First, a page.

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A Def Needle In Tomorrow

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Album Review

Similar in mood and texture to their 1999 debut A Wave to Make Friends, the Comas' follow-up will find favor with those who found the prior album pleasing, without offering any notable advances or variations. It's not the junkie music of groups like Mazzy Star — the pace isn't slow enough, the mood far lighter and sunnier — but there are some similarities in the lazy, hazy mood and evocative yet unspecific lyrics. When they rock out with a quick-tempo, guitar-fueled indie pop tune with indecipherable intercom-textured vocals on "Wicked Elm," it sounds uncharacteristic and, frankly, not nearly as impressive as their usual modus operandi. No, their forte is tuneful, low-key indie pop, the arrangements considerably more multifaceted than much of their competition, sometimes employing deft violins and synthesizers. It's also nice when they get those male-female harmonies going; Andy Herod has a gentle, likable voice that's far better suited for this kind of thing than many a male half (or third) of such combinations. Sometimes the lo-fi/experimental side of their ambitions comes to the fore, as in the goofily careening electronic washes and burbles of "Free Burritos." Music for lazy Sunday afternoons.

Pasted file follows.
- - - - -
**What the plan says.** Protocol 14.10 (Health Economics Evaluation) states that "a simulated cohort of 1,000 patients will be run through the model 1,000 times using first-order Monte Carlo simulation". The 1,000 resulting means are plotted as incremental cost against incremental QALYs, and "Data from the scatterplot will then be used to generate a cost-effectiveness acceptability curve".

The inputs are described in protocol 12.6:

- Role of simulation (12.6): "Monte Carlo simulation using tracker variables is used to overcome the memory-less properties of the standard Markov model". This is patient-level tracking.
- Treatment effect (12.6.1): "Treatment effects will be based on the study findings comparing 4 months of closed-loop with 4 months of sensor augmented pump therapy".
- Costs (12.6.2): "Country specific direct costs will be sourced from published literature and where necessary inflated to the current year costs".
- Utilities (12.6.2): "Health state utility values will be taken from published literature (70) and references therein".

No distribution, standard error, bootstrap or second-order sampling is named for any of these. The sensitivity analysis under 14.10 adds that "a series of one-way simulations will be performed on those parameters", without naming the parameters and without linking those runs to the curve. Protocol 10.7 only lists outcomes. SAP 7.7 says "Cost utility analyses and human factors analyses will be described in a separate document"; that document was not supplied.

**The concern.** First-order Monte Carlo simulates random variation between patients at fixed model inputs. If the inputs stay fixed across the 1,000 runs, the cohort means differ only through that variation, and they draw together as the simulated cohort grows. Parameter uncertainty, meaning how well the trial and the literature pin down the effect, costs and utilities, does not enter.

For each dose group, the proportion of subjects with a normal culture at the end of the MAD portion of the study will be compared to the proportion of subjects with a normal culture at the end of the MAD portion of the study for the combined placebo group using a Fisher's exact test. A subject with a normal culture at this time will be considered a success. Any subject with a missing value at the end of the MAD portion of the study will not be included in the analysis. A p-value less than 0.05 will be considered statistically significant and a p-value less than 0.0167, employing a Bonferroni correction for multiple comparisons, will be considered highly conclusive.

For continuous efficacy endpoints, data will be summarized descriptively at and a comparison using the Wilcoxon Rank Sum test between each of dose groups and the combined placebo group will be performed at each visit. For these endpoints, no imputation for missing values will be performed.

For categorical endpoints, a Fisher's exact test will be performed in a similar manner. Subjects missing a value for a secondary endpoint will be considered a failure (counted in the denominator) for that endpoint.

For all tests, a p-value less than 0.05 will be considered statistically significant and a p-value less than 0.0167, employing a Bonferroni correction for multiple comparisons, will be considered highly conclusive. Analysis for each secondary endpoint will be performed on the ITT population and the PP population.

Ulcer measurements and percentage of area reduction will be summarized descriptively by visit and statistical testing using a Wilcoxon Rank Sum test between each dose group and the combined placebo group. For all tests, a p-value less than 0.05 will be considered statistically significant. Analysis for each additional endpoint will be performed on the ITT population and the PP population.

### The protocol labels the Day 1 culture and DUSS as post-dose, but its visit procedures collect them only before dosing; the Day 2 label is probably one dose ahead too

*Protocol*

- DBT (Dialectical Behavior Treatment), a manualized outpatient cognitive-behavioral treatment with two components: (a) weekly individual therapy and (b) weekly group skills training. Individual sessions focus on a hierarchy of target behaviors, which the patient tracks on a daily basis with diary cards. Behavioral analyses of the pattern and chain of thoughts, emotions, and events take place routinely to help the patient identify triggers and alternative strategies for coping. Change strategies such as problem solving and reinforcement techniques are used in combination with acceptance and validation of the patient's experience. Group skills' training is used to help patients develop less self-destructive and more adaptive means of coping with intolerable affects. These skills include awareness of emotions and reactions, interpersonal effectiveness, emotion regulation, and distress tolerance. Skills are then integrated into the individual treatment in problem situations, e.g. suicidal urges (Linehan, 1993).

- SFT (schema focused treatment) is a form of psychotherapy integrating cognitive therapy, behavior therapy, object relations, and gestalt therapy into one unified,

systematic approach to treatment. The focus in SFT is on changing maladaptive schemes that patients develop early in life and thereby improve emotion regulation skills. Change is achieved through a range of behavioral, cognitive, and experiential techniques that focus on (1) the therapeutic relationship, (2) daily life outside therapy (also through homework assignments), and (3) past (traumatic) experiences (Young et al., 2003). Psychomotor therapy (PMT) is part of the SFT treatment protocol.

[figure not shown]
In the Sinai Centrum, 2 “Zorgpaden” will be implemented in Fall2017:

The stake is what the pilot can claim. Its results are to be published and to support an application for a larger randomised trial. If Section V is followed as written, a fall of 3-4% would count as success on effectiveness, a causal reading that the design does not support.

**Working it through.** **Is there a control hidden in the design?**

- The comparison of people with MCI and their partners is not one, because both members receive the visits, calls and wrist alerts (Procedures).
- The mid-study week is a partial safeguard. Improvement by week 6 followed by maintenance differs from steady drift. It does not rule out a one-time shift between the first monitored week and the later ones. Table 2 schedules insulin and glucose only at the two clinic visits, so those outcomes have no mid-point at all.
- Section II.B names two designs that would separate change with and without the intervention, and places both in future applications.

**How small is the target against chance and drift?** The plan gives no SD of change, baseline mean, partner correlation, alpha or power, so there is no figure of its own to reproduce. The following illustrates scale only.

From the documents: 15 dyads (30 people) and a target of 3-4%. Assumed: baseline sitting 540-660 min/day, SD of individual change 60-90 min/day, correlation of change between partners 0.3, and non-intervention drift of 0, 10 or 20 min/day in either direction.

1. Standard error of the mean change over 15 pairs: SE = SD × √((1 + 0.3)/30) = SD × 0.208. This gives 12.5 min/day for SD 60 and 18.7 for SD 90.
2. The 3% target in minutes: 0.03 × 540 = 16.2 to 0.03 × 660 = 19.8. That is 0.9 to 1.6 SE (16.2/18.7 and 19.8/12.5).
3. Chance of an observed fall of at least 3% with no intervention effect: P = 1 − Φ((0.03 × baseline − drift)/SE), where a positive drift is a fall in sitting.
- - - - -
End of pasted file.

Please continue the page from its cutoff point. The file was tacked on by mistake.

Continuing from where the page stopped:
Formed: 1998 in Chapel Hill, NC

Genre: Alternative

Years Active: '90s, '00s

The Comas formed in Chapel Hill, NC, in March 1998 as a joke country band, a sort of counterweight to the hyped No Depression movement. Before long, however, both the "joke" and the "country" parts of the concept were eliminated, thus allowing the band to develop into a quirky alternative rock outfit. The Comas' respectable 1999 debut, Wave to Make Friends, was comprised of sleepy (but not lethargic) indie pop and off-kilter boy-and-girl vocal harmonies, courtesy of co-founders Andrew Herod and Nicole...
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A Def Needle In Tomorrow, The Comas
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